“I know.” Kowalski shifted his weight from one foot to the other. “Toland police called this morning. Captain Burke will be here soon. He wants you to keep your mobile phone turned off until he talks to you.”

Burke wanting him to stay unavailable after the Toland police called made Monty uneasy. “Any message on the answering machine at my place?”

“No, sir.”

Monty looked toward the bathroom. Water was still running? What was the girl doing in there?

“Well. I’d better get dressed. Call the captain and tell him there’s no reason for him to come to the Courtyard. Lizzy and I can meet him at the station.”

“He said you should stay here.”

“Call him.”

“Yes, sir. Lieutenant? If there’s anything Ruthie and I can do, you only have to ask.”

“You’ve done plenty already, but I’ll keep it in mind.” Monty forced his lips into a smile. “Thank you.”

As he closed the door, he heard the water shut off. Then Lizzy came into the living area, dressed in her pajamas. Looking at her bare feet, he noticed that her toenails were painted the shade of red that Elayne had preferred.

Odd thing to do if you were running away from something or someone. Then again, Elayne hadn’t been home the night he called—the night before she’d gone to the train station. Where had she and Lizzy stayed? Had painting nails been a way to pass the time and distract a young girl?

He and Lizzy would go to the Chestnut Street station and make a formal statement. After that, he had to consider the practicalities of having her here. He had a one-bedroom apartment, and his rent had been based on one occupant. With the price of water being what it was, his landlord was bound to raise the rent since Lizzy wouldn’t be a guest who was staying for a few days. Sure, he could squeeze enough out of his paycheck to pay the extra rent, especially since he’d now have the money he’d been sending Elayne for child support. Sure, he could give his little girl the bedroom and sleep on the couch, but that was a temporary arrangement, just like staying in this efficiency apartment was a temporary arrangement.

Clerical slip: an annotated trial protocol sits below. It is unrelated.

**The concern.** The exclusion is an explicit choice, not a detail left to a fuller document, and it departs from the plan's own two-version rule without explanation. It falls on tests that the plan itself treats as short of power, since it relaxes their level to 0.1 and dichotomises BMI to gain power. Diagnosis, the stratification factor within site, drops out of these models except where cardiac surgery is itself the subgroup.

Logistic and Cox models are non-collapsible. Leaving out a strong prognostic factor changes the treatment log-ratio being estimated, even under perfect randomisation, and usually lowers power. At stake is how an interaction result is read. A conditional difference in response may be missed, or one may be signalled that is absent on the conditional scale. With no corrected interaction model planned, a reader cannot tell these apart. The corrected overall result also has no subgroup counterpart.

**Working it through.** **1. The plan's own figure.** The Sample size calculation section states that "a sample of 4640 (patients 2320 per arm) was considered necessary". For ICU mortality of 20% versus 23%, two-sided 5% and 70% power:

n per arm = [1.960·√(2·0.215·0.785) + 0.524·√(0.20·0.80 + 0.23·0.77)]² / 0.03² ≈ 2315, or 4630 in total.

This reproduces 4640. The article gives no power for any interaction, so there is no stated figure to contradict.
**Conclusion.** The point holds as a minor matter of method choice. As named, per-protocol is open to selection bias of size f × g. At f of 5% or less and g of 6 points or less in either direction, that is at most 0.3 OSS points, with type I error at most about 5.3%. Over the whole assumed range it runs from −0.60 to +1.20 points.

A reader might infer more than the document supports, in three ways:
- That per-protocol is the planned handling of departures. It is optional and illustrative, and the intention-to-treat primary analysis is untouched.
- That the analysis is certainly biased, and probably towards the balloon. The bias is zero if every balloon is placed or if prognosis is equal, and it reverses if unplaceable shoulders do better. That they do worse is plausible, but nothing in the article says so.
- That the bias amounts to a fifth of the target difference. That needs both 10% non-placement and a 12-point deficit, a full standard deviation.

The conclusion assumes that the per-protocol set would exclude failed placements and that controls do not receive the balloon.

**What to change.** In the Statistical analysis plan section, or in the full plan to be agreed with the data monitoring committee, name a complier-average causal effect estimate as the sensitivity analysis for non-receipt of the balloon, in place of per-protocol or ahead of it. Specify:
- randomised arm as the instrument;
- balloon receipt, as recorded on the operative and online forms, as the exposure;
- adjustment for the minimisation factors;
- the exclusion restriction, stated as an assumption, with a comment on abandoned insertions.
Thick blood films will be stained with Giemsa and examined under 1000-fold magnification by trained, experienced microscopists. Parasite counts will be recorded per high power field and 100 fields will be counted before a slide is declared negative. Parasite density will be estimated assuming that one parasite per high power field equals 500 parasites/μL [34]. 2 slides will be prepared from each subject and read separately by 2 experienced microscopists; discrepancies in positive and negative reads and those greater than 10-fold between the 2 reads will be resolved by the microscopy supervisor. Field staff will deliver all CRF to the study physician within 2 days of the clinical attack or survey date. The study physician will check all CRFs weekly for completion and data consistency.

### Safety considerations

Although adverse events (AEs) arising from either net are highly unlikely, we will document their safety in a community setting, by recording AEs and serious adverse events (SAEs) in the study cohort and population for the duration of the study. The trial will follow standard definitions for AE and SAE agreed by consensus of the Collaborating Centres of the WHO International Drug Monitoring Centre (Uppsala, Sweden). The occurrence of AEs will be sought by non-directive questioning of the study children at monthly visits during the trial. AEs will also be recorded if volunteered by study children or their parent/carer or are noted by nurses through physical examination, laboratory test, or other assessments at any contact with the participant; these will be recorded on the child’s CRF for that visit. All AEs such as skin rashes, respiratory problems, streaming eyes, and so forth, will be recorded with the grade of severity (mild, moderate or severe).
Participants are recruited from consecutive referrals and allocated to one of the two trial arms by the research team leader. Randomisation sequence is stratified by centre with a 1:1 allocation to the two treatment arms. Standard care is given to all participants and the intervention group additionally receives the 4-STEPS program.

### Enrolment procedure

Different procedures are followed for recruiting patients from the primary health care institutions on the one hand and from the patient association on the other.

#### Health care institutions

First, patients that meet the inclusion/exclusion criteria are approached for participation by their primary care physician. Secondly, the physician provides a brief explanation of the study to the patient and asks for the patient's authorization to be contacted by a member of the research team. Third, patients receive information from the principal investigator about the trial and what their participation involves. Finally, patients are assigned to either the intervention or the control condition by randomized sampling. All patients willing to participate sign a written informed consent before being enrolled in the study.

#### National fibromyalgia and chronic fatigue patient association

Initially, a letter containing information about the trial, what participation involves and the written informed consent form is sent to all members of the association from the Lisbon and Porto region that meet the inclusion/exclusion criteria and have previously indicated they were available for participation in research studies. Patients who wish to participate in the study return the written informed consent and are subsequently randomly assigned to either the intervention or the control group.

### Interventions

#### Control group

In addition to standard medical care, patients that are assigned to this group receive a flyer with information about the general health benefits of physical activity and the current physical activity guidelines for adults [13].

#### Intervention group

How long had he’d been staring at her, lost in his own thoughts?

Monty kissed her forehead. “Morning, Lizzy girl. Did you sleep well?”

She nodded, but she looked toward the bed, where Boo Bear should have been.

“You hungry?” Monty asked, wanting to avoid her questions for a little while longer. Wanting to avoid telling her about Elayne a little while longer. “Let’s see what Officer Karl and Miss Ruth left for us.”

There were eggs in the fridge, as well as bread, milk, butter, and a small jar of grape jelly. The box of cereal in the cupboard wasn’t the sort that would tempt a child. Wouldn’t even tempt him. So he scrambled four of the eggs and toasted the bread. And since he didn’t find any coffee, they both had a glass of milk.

Why make coffee up here when you could go downstairs for Tess’s brew? Would she be open at this hour?

“Can you watch TV or read a book while I take a shower?” he asked as he quickly washed the dishes.

“Okay. Are we going to work?”